7) Fairfax Financial Holdings

8) Fairholme Capital

9) Trian Fund Management

10) Gotham Asset Management

11) Fir Tree Partners

12) Elliott Associates

13) Jana Partners

14) Gabelli Funds

15) Highfields Capital Management 

16) Eminence Capital

17) Pershing Square Capital Management

18) New Mountain Vantage  Advisers

19) Atlantic Investment Management

20) Scout Capital Management

21) Third Point

22) Marcato Capital Management

23) Glenview Capital Management

24) Apollo Management

25) Avenue Capital

26) Armistice Capital

27) Blue Harbor Group

28) Brigade Capital Management

29) Caspian Capital

30) Kerrisdale Advisers

31) Knighthead Capital Management

32) Relational Investors

33) Roystone Capital Management

34) Scopia Capital Management

35) Schneider Capital Management

36) ValueAct Capital

37) Vulcan Value Partners

38) Okumus Fund Management

39) Eagle Capital Management

40) Sasco Capital

41) Lyrical Asset Management

42) Gabelli Funds

43) Brave Warrior Advisors

44) Matrix Asset Advisors

45) Jet Capital

46) Conatus Capital Management

47) Starboard Value

48) Pzena Investment Management

Top Long/Short Hedge Funds

These hedge funds go long shares they think will rise in value and short those they think will fall. Along with global macro funds, they command the bulk of hedge fund assets. There are many L/S funds but here is a small sample of some well-known funds.

1) Adage Capital Management

2) Appaloosa LP

3) Greenlight Capital

4) Maverick Capital

5) Pointstate Capital Partners 

6) Marathon Asset Management

7) JAT Capital Management

8) Coatue Management

9) Omega Advisors (Leon Cooperman)

10) Artis Capital Management

11) Fox Point Capital Management

12) Jabre Capital Partners

13) Lone Pine Capital

14) Paulson & Co.

15) Bronson Point Management

16) Hoplite Capital Management

17) LSV Asset Management

18) Hussman Strategic Advisors

19) Cantillon Capital Management

20) Brookside Capital Management

21) Blue Ridge Capital

22) Iridian Asset Management

23) Clough Capital Partners

24) GLG Partners LP

25) Cadence Capital Management

26) Karsh Capital Management

27) New Mountain Vantage

28) Andor Capital Management (it shut down again, for now)

29) Silver Point Capital

30) Steadfast Capital Management

31) Brookside Capital Management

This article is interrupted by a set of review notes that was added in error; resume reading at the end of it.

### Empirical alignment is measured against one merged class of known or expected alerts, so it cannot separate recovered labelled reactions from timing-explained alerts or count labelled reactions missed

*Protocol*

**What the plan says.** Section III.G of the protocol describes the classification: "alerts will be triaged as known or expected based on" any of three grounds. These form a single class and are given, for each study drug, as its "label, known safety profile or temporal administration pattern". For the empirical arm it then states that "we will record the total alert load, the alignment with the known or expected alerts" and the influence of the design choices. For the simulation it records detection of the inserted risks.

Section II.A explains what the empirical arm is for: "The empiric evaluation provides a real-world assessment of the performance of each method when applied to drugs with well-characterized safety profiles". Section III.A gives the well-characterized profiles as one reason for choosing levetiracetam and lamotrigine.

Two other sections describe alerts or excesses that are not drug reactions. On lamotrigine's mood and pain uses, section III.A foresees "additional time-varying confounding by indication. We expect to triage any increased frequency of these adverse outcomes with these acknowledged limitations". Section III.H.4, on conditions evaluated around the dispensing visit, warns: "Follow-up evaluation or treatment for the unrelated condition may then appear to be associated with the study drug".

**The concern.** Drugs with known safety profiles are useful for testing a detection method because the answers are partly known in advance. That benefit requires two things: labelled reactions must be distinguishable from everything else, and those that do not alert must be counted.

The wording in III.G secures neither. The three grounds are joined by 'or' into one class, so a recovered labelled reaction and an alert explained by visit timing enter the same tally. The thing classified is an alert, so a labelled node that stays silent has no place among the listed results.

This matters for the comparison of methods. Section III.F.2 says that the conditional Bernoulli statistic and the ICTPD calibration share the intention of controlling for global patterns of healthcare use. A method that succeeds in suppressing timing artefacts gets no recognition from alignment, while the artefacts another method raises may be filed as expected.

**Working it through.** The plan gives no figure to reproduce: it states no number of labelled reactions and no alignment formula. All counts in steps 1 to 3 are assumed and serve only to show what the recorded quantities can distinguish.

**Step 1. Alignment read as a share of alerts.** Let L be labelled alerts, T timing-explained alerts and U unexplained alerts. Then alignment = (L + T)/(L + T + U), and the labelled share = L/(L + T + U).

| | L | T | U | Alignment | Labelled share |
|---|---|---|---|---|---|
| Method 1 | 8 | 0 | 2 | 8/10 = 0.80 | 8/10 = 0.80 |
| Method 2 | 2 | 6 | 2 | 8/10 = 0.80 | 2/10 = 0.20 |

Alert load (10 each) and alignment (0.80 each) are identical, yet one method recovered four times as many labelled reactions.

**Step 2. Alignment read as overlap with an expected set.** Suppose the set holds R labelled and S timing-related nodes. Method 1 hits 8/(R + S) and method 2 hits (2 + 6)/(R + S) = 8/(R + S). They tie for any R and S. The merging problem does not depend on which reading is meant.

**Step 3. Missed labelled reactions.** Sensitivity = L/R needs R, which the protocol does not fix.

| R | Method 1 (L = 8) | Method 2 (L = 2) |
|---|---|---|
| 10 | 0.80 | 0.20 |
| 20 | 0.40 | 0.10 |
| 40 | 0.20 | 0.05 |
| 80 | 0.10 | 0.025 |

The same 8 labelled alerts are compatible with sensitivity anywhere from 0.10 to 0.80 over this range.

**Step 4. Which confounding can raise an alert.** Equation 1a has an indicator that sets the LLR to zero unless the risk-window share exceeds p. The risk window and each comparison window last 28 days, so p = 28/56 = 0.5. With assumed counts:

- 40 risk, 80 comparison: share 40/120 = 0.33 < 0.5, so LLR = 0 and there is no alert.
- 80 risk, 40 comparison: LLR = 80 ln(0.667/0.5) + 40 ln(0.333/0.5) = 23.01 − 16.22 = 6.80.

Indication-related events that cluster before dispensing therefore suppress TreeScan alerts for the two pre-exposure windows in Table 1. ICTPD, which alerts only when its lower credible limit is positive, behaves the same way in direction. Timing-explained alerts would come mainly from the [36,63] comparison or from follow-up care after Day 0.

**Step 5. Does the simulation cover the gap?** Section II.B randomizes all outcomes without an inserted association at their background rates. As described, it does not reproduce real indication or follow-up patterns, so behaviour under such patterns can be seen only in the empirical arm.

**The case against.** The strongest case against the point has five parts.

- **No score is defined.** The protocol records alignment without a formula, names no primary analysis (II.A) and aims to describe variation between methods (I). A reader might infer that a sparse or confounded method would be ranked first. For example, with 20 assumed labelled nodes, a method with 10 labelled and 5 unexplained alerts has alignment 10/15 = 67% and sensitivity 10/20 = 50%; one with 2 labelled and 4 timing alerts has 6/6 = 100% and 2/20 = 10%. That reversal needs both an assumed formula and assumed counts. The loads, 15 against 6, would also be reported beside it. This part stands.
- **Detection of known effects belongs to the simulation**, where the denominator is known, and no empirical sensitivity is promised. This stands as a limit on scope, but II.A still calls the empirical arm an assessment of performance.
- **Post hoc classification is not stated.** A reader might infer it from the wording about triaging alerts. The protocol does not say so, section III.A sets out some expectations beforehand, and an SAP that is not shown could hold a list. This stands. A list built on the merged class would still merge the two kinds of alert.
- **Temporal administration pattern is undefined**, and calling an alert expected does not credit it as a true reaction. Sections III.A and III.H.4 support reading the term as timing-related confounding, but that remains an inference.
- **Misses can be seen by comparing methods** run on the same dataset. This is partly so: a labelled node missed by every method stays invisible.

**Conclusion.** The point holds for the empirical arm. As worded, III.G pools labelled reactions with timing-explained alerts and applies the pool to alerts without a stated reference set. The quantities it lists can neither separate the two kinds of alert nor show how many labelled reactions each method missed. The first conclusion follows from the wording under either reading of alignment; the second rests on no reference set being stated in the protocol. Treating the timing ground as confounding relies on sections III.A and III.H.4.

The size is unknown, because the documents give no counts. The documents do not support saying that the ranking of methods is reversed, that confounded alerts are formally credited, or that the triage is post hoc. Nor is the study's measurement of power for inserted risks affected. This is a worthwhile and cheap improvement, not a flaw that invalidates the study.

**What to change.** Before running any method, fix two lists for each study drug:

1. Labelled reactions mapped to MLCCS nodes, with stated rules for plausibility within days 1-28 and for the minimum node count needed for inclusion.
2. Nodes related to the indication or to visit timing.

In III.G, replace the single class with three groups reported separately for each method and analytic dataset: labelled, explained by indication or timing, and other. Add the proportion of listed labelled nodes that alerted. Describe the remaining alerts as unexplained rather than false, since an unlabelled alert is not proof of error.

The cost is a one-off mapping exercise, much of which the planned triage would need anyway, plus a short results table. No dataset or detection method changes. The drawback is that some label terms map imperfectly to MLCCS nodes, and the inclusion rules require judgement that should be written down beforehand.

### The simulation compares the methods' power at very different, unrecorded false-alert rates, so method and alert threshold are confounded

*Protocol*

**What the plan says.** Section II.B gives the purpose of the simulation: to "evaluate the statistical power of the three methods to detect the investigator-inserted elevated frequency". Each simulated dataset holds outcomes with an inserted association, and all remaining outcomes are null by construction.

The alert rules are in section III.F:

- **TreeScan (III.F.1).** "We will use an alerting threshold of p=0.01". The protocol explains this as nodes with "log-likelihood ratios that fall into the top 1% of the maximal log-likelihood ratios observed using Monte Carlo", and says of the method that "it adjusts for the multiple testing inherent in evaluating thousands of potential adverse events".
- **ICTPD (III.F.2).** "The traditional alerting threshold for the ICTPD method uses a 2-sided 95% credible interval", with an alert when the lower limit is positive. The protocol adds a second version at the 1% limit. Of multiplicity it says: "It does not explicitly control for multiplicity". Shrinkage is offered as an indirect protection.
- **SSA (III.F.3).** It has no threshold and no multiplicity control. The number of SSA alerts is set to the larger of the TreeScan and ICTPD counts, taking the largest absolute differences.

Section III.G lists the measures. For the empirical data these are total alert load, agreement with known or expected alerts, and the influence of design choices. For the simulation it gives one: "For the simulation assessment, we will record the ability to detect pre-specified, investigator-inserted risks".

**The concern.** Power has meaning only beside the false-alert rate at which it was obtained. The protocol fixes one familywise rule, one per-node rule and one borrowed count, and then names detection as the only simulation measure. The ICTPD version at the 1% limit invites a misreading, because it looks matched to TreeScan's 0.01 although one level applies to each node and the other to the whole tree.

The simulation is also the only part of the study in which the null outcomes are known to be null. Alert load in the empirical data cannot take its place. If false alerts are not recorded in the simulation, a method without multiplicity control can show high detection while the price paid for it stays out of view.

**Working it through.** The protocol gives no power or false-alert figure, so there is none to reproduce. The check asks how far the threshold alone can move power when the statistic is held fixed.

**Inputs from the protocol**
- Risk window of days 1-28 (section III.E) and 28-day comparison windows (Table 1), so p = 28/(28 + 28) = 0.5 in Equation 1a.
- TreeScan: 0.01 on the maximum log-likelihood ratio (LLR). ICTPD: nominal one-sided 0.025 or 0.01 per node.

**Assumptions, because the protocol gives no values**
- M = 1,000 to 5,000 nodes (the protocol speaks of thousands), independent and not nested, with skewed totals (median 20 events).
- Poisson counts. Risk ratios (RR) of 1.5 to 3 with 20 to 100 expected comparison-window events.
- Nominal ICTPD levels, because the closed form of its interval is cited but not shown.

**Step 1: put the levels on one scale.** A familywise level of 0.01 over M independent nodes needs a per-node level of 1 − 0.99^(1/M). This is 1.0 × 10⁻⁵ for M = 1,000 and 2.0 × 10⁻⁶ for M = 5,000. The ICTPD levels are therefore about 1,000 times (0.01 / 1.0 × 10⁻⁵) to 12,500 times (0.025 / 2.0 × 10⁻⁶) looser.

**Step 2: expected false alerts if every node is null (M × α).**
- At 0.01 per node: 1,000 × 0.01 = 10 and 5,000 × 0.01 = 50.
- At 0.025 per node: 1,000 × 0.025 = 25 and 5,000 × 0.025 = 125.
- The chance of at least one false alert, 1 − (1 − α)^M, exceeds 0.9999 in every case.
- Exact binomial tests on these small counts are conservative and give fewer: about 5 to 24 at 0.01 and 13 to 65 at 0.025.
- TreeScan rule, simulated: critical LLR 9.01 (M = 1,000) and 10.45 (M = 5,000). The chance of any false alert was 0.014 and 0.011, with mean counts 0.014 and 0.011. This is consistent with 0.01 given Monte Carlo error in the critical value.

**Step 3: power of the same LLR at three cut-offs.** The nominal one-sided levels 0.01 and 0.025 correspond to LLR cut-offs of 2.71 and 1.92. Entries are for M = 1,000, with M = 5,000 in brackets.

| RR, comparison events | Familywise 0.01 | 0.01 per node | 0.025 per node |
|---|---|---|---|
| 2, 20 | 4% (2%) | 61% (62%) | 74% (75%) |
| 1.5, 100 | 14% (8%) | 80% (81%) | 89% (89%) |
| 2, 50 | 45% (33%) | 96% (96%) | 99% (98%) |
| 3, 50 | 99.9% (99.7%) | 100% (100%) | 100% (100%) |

32) PAR Capital Capital Management

33) Gilder, Gagnon, Howe & Co

34) Brahman Capital

35) Bridger Management 

36) Kensico Capital Management

37) Kynikos Associates

38) Soroban Capital Partners

39) Passport Capital

40) Pennant Capital Management

41) Mason Capital Management

42) Tide Point Capital Management

43) Sirios Capital Management 

44) Hayman Capital Management

45) Highside Capital Management

46) Tremblant Capital Group

47) Decade Capital Management

48) T. Boone Pickens BP Capital 

49) Bloom Tree Partners

50) Cadian Capital Management

51) Matrix Capital Management

52) Senvest Partners


53) Falcon Edge Capital Management

54) Park West Asset Management

55) Melvin Capital Partners

56) Owl Creek Asset Management

57) Portolan Capital Management

58) Proxima Capital Management

59) Tiger Global Management

60) Tourbillon Capital Partners

61) Impala Asset Management

62) Valinor Management

63) Viking Global Investors

64) Marshall Wace

65) Light Street Capital Management

66) Honeycomb Asset Management

67) Whale Rock Capital

70) Suvretta Capital Management

71) York Capital Management

72) Zweig-Dimenna Associates

Top Sector and Specialized Funds

I like tracking activity funds that specialize in real estate, biotech, healthcare, retail and other sectors like mid, small and micro caps. Here are some funds worth tracking closely.

1) Armistice Capital

2) Baker Brothers Advisors

3) Palo Alto Investors

4) Broadfin Capital

5) Healthcor Management

6) Orbimed Advisors

7) Deerfield Management

8) BB Biotech AG

9) Ghost Tree Capital

10) Sectoral Asset Management

11) Oracle Investment Management

12) Perceptive Advisors

13) Consonance Capital Management

14) Camber Capital Management

15) Redmile Group

16) RTW Investments